Take me as I am, says a contrite Mourinho

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The Independent Football

Jose Mourinho said yesterday that he had not read the reprimand he received from the Football Association for his "silence" gesture at last weekend's Carling Cup final - and insisted that the problem may be that English football is "not used to a person like me".

However, the Chelsea manager admitted he had learnt lessons from the incident last Sunday which led to him being led away from the touchline. "Every country is different and the professionals have to adapt to the country," Mourinho said. "I have to respect what is important for people who rule football here. If I want to be here I have to accept their rules."

That, however, does not stretch to reading the letter from the FA reminding him of his managerial duties. "I don't read the warning," Mourinho said. "I just know that I'm not suspended from my work in the dug-out and that's what matters to me." He said the gesture - in which he raised his finger to his lips - and the reaction to it "was a clear example" of what he cannot do "because I don't want the police to put me in the dressing room again".

Mourinho has expressed his frustration in recent weeks and explained yesterday that he is learning "what is and isn't possible" - but also said that England, and the media, had to come to terms with him.

"Maybe, over the years, you face managers who behave another way, with a different personality," he said. "Maybe it's the first time, I don't think it is, but maybe it's the first time you have someone who behaves like me and says what I say and is so open or is not afraid to say what he feels and he thinks.

"It would be easier for me to say 'oh, we have six points more than Man Utd but everything is possible, in the last game we will see what happens, we have a lot of respect'. This is what happens in football every day. For you, somebody says 'we are going to be champions' and that is a drama, a lack of respect, a lack of humility. If this is your way of these things then I have to understand it. But in this way I won't change. I just change in things that are purely forbidden." Such as the gesture.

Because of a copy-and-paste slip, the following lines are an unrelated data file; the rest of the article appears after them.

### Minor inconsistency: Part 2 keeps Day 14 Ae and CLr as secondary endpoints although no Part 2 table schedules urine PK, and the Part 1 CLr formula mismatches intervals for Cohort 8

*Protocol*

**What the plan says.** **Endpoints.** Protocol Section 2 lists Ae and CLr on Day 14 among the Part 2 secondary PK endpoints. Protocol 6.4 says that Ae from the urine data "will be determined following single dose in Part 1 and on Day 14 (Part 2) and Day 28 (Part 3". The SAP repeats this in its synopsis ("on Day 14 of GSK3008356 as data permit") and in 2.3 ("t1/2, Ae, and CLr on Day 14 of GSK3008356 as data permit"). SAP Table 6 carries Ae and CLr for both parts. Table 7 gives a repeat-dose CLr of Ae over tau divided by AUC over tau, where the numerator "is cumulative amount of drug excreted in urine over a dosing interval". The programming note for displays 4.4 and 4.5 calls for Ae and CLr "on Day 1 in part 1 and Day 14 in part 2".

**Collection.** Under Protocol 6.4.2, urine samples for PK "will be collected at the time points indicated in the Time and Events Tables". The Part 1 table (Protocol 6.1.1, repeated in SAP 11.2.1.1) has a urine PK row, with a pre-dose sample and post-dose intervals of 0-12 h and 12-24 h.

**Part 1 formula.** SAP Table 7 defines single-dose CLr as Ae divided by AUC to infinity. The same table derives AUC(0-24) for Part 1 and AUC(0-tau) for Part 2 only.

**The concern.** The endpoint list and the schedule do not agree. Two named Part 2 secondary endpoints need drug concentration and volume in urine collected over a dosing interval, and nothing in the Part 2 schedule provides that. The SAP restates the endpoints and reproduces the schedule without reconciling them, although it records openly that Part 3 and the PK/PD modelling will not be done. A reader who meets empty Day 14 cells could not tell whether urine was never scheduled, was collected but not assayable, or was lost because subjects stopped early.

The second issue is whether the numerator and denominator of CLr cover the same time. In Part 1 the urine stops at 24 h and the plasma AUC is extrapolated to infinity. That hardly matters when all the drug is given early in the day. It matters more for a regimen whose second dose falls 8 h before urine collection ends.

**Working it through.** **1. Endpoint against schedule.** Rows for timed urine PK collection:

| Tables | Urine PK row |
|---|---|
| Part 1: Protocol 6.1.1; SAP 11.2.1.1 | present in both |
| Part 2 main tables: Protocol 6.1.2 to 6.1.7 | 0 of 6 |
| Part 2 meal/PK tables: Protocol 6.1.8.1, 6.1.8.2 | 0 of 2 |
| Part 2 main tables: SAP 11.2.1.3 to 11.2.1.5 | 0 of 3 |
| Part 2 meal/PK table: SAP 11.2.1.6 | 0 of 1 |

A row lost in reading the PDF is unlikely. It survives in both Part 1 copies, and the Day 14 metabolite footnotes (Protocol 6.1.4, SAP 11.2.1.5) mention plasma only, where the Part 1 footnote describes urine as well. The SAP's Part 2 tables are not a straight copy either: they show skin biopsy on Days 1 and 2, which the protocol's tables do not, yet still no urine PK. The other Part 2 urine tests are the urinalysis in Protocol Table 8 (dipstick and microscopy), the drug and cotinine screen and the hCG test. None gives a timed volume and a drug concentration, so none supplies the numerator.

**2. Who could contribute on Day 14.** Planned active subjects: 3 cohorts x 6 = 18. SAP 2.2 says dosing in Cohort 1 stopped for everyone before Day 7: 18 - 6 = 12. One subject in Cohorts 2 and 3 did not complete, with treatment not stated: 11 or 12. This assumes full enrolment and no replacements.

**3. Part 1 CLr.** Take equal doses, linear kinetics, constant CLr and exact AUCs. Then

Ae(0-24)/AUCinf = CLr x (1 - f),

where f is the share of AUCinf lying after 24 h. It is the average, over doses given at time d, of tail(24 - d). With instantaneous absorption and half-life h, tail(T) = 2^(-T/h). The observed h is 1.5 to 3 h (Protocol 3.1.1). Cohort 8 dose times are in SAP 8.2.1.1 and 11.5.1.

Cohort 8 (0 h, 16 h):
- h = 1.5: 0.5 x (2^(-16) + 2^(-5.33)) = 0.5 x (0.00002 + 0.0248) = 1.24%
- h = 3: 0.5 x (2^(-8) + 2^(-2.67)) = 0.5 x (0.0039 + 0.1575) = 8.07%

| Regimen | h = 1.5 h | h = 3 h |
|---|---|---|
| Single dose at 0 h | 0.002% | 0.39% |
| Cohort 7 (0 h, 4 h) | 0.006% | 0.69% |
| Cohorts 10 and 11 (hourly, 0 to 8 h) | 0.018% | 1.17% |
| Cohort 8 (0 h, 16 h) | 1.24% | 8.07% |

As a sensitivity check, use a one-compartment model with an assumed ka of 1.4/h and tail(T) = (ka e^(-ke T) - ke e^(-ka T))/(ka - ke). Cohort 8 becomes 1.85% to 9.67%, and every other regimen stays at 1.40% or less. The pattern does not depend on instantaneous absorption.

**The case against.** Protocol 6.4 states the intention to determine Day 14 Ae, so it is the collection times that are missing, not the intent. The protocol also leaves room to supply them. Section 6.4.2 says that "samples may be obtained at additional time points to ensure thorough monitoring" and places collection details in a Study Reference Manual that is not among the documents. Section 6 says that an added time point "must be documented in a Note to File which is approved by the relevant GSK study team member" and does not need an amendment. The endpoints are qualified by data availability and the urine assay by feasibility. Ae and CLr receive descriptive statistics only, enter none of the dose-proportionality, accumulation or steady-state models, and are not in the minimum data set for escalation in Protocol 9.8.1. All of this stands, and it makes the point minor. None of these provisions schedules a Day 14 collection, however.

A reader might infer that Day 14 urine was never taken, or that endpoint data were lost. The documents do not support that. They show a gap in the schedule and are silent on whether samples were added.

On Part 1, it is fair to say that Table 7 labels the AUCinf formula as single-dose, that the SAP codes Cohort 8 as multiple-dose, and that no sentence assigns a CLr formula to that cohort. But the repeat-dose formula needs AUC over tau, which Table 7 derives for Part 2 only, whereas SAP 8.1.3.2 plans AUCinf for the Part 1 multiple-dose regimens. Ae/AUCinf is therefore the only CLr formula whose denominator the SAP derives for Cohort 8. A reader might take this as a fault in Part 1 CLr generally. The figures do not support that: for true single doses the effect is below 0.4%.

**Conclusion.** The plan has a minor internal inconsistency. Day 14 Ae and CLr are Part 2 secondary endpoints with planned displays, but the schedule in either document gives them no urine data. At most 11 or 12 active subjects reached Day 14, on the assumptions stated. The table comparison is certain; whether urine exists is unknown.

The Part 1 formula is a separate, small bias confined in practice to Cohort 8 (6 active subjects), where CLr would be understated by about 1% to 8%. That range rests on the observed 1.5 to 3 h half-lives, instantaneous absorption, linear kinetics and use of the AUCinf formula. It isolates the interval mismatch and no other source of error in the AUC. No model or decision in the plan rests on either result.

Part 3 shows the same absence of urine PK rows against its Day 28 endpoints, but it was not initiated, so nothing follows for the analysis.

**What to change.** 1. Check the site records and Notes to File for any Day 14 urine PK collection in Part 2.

Mourinho said that, come the end of the season and Chelsea are not champions, then "you can say 'you were over-confident'. But that's the way I am." He refused to be drawn, however, on criticisms from his old mentor, Sir Bobby Robson, that he needs to learn how to lose. "It's something I don't comment (on)," he said. It is also something that he simply does not contemplate. It was another bravura performance, and Mourinho was speaking as Chelsea confirmed that they are seeking compensation over Adrian Mutu's move to Juventus. A claim has been filed and will be heard by the FA Premier League appeal committee later this month over the player who cost more than £15m but was sacked in October for testing positive for cocaine.

Chelsea want compensation based on the 26-year-old's transfer value - a fee of £8m has been mentioned - and sporting sanctions against the player under article 42 of Fifa's Regulations for the Status and Transfer of Players.

Today, Chelsea meet Norwich City. By the time they kick off, at tea-time, their lead could have been reduced to three points. Not that Mourinho is perturbed. "Our situation gives us space to make a little bit of mistakes," he said. "Not many. Not three or four consecutive mistakes. But a little." He said he was not "afraid" how his players would react after last weekend's cup victory. "Sometimes you win a cup and the next game you are a bit on the moon. I don't think it's the case," Mourinho said.

He professed surprise at the concentration last week - and the week before, after the Champions' League tie against Barcelona - on him rather than the team. "I don't want that. It's not me," Mourinho said. "I'm a group man, a man who works for results. I'm not interested in myself, my image, in what people think about me." Tellingly, he added: "Some of the things I say, some of the things I do is just sticking [up] for the group. The players know me." And they appreciate it. Their ranks have been swelled with the return to training, after his broken foot, of Arjen Robben, while Scott Parker and Robert Huth are also close to playing again.

"The team is confident, as I am," Mourinho said. "I would not be if I didn't see it in my players. If I saw them shaking I wouldn't say 'I think we are going to win the Premiership'." It's not a lack of respect, it's "inner belief". And there, perhaps English football needs to understand, is the key.

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